This curious wisp of grass shivers, nods.

I walk farther and discover the ivory-yellow skeleton of . . . something. I don’t have a frame of reference for it, other than knowing it’s a bone, something once alive. It worries me. I want to know what creature it was and why it’s here in such pristine condition, with no other marks in the sand near it in this isolated spot. How long has it been dead?

I learn later that it’s the skull – just the skull, although it’s the size of a chicken – of a red drum. North Carolina’s state fish.

I still don’t know why it was lying there all by itself.

The last of my abiding images is at the marina in front of the NCCAT building, which used to be the old U.S. Coast Guard lifesaving station. As I turn to go back inside, I encounter a rusted handle quite suddenly in the sand near the marina’s edge. It’s sticking upright, clearly attached to something buried there, and it’s obviously been around a long time. What’s THIS secret hidden in the sand? I don’t tug on the handle, although I want to; I imagine pulling it and a door coming forth from the sand to reveal an opening with stairs leading down to . . . anywhere. A bunker, a secret gathering place, another world, another time. Oh, the stories this strange handle evokes!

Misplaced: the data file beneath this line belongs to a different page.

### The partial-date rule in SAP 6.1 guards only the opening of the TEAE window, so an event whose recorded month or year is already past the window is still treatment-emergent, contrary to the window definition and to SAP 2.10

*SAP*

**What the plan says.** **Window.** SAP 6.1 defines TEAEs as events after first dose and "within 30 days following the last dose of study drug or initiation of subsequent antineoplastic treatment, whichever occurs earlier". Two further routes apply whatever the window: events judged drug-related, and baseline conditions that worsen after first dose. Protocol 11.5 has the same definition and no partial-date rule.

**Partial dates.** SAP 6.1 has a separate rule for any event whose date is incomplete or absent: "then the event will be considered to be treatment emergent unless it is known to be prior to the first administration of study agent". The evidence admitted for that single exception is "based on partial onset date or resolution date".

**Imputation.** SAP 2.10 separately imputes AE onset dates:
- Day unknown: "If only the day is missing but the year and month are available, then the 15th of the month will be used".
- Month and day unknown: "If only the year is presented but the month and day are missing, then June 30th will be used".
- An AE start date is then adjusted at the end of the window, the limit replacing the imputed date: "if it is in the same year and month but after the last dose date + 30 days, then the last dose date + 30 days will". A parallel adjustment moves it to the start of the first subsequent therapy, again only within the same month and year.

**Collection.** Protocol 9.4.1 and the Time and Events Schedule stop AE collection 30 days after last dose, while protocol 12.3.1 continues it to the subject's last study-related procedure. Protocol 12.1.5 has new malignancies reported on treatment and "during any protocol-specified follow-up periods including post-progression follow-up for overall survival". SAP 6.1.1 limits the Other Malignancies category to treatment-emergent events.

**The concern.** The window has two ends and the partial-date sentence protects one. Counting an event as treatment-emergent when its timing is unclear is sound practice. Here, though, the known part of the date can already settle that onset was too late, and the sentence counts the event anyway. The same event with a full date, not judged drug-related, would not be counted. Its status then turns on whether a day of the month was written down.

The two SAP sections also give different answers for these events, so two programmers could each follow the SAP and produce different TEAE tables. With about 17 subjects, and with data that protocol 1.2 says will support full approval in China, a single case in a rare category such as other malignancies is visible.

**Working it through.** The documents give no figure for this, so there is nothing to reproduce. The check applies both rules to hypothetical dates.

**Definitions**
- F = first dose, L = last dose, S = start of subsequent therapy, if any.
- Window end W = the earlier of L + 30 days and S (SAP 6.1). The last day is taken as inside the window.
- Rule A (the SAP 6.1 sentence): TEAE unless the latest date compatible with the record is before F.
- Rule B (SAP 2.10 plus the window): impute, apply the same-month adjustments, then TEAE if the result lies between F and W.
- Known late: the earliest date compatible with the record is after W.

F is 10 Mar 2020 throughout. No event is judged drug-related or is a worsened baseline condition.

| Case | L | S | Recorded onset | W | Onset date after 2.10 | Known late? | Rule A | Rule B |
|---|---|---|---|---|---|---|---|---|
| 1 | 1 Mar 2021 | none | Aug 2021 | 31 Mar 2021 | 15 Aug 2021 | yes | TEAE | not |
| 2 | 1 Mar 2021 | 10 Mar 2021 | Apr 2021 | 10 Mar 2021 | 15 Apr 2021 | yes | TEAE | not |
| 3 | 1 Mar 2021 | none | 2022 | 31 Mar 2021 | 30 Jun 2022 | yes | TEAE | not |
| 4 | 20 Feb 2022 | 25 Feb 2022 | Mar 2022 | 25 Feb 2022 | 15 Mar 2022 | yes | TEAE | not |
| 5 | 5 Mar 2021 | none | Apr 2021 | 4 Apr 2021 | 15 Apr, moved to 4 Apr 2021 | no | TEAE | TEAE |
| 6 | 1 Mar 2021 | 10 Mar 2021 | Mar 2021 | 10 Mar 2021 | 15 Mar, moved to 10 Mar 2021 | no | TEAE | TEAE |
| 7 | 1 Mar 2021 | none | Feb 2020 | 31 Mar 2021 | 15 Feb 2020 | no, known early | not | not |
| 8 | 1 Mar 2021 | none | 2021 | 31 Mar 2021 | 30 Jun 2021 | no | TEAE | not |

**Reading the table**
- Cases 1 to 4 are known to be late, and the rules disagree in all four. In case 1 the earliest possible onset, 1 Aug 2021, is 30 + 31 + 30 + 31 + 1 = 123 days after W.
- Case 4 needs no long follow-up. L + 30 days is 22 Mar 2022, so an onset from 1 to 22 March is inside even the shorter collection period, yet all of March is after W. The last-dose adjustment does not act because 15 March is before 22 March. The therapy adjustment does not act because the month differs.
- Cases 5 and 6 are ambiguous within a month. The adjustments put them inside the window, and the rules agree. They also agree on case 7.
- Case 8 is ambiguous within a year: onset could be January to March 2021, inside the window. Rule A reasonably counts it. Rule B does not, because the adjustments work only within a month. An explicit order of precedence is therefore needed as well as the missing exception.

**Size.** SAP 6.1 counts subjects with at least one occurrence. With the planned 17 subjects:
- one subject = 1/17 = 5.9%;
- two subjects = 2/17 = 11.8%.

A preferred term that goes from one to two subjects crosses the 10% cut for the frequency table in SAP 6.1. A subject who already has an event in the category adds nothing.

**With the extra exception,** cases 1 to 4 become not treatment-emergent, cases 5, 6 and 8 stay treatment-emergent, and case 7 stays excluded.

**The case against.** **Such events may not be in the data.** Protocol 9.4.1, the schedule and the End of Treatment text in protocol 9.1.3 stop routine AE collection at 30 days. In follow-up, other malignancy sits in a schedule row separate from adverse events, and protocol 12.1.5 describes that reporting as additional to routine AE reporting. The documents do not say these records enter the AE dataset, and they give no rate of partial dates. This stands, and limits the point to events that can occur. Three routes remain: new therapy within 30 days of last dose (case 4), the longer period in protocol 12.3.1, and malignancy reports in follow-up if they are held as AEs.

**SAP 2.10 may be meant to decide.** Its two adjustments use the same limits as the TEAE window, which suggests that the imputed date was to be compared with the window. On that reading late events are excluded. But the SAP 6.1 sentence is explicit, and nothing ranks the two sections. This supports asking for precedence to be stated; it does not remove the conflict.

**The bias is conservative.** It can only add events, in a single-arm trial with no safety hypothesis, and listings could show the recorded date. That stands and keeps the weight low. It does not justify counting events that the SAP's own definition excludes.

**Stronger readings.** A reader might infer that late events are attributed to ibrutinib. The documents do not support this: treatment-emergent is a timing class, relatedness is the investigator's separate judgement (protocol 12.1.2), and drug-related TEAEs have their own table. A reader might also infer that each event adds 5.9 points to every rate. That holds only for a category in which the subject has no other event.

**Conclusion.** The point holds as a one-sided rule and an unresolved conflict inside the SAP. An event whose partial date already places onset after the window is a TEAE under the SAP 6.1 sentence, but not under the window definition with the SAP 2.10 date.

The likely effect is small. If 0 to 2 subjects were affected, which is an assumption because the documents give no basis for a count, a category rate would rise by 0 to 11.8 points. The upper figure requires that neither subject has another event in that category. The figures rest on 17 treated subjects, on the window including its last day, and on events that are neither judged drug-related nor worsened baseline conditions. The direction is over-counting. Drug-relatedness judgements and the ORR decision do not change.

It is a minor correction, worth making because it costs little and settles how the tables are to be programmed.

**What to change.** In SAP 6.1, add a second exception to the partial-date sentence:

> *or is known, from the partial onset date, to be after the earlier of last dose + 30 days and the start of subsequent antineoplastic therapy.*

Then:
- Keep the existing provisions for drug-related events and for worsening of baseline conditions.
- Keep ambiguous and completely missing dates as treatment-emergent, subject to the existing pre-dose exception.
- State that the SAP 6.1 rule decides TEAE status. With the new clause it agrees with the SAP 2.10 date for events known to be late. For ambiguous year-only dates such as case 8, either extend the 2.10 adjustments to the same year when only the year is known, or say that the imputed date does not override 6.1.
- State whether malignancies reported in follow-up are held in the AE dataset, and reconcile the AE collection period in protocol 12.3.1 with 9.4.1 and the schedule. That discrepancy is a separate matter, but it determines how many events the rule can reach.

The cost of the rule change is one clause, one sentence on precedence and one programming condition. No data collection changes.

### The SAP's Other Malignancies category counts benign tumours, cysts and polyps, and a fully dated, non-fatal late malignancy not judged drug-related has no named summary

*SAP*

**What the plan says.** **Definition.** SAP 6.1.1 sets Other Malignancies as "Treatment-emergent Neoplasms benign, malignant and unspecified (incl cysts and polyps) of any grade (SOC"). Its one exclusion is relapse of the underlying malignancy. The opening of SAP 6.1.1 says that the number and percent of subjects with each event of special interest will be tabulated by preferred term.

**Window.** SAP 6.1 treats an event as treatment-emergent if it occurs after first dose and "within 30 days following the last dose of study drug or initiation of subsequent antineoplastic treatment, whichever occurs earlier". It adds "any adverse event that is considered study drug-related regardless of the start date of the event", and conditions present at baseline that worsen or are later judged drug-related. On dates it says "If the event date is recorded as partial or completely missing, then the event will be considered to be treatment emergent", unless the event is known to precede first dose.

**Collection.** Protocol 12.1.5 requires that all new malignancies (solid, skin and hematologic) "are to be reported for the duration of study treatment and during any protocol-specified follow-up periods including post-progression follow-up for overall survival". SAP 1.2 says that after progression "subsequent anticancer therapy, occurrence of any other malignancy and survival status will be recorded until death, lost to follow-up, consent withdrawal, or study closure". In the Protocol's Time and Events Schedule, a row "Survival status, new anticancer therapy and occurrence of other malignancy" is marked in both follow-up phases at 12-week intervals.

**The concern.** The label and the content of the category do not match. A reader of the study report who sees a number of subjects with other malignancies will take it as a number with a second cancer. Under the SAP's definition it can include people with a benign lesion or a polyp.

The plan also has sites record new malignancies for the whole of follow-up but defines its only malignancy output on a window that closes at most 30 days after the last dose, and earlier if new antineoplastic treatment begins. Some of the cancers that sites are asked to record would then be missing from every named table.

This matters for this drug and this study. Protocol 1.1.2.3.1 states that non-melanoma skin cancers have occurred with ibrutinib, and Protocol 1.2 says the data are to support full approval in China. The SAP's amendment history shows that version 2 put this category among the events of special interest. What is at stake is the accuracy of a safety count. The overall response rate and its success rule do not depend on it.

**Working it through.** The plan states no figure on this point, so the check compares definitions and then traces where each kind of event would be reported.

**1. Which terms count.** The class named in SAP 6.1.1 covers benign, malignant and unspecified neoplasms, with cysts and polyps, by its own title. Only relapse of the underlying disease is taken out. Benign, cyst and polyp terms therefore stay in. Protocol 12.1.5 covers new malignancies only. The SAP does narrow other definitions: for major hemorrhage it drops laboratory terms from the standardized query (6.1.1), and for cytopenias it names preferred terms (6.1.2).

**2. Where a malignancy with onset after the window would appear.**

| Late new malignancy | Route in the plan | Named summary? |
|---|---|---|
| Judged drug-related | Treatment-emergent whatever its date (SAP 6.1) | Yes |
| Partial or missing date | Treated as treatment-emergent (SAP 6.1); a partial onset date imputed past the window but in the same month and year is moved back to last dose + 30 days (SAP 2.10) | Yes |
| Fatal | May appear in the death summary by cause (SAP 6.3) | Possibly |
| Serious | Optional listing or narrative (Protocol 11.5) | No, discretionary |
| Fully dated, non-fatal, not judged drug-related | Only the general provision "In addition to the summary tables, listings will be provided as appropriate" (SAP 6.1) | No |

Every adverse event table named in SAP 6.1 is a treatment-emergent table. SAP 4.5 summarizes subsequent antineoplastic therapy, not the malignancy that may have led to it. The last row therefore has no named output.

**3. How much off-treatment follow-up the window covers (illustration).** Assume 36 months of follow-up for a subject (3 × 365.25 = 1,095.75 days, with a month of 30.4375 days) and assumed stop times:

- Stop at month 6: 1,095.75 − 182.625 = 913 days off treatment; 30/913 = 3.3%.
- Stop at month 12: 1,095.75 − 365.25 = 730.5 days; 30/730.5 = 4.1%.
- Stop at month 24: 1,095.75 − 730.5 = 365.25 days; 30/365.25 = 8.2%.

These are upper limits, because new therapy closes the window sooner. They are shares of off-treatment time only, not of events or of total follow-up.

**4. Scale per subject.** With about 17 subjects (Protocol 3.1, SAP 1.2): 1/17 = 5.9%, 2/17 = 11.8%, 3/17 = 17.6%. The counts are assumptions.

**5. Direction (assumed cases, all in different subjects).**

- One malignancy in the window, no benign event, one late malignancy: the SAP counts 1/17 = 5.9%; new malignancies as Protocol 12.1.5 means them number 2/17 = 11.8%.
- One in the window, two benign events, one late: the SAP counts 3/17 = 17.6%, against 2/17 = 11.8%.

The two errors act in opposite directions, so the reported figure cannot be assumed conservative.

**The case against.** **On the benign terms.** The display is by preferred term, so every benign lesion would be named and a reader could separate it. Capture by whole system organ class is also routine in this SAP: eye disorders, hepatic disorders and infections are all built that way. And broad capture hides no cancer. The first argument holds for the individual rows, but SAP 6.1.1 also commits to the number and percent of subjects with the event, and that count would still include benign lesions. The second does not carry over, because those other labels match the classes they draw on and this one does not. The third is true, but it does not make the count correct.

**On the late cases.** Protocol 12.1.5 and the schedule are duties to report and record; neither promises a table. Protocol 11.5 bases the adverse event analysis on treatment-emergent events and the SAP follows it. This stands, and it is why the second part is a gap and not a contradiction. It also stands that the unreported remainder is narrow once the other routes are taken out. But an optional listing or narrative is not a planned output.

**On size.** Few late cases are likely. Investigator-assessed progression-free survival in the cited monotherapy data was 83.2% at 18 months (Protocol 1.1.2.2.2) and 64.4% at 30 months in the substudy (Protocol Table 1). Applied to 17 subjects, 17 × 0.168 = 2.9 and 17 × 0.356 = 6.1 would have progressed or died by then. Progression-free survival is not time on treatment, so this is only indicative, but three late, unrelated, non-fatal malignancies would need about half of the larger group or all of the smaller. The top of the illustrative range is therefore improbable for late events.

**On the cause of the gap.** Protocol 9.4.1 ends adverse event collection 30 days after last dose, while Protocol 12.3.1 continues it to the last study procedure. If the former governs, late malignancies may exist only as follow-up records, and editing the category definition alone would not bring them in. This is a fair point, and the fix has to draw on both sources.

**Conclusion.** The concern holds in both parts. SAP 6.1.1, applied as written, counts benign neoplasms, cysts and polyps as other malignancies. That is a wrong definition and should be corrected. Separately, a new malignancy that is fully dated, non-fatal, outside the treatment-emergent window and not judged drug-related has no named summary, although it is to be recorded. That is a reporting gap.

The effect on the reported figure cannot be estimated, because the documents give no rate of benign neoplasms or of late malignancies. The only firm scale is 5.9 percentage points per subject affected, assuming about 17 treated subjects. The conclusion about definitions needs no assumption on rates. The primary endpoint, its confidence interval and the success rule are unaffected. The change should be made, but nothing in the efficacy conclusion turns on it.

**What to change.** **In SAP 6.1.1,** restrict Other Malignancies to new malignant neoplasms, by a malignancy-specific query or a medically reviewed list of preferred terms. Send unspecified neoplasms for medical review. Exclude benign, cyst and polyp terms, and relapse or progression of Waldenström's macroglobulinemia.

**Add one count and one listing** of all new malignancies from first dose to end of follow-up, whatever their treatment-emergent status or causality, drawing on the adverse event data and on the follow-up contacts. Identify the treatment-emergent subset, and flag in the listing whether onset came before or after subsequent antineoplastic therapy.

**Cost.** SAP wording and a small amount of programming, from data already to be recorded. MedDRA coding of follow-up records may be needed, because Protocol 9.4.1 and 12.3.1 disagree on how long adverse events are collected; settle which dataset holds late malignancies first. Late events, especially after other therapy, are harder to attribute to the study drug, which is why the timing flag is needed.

Perhaps I will write one of them yet.

For now, the images abide in my notebook and in my mind; they shape me, even as I shape my thoughts about them. I carry them with me while I leave a piece of my heart, perhaps a piece of my soul, behind with them.

We belong to one another. That’s what I think as the sun goes down over the Sound, as I hear boats over in the marina rocking as if they are waking from a long sleep, coming back to life.

We abide.

 

Sunset Pamlico Sound

Sunset on the Pamlico Sound.

In reading and in writing, our instructors told us, “Setting is everything. It drives the story, drives the characters’ actions.” 

The hallway

Hallway

Hallway. DSC_003. ColinCC-BY

A large part of my job involves helping teachers and students grow as writers. I often define writing workshop as an artist’s studio, a place with time to fall in love with the craft of writing.